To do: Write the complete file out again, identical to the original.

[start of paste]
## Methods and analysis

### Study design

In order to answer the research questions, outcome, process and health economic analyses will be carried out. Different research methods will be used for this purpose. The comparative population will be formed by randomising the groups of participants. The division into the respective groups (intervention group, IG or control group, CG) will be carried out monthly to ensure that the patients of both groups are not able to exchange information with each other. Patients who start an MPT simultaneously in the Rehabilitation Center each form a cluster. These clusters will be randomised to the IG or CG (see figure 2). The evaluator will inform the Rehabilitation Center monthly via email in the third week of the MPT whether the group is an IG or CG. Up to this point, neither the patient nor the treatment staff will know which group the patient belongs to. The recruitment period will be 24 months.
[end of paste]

## Methods and analysis

### Study design

In order to answer the research questions, outcome, process and health economic analyses will be carried out. Different research methods will be used for this purpose. The comparative population will be formed by randomising the groups of participants. The division into the respective groups (intervention group, IG or control group, CG) will be carried out monthly to ensure that the patients of both groups are not able to exchange information with each other. Patients who start an MPT simultaneously in the Rehabilitation Center each form a cluster. These clusters will be randomised to the IG or CG (see figure 2). The evaluator will inform the Rehabilitation Center monthly via email in the third week of the MPT whether the group is an IG or CG. Up to this point, neither the patient nor the treatment staff will know which group the patient belongs to. The recruitment period will be 24 months.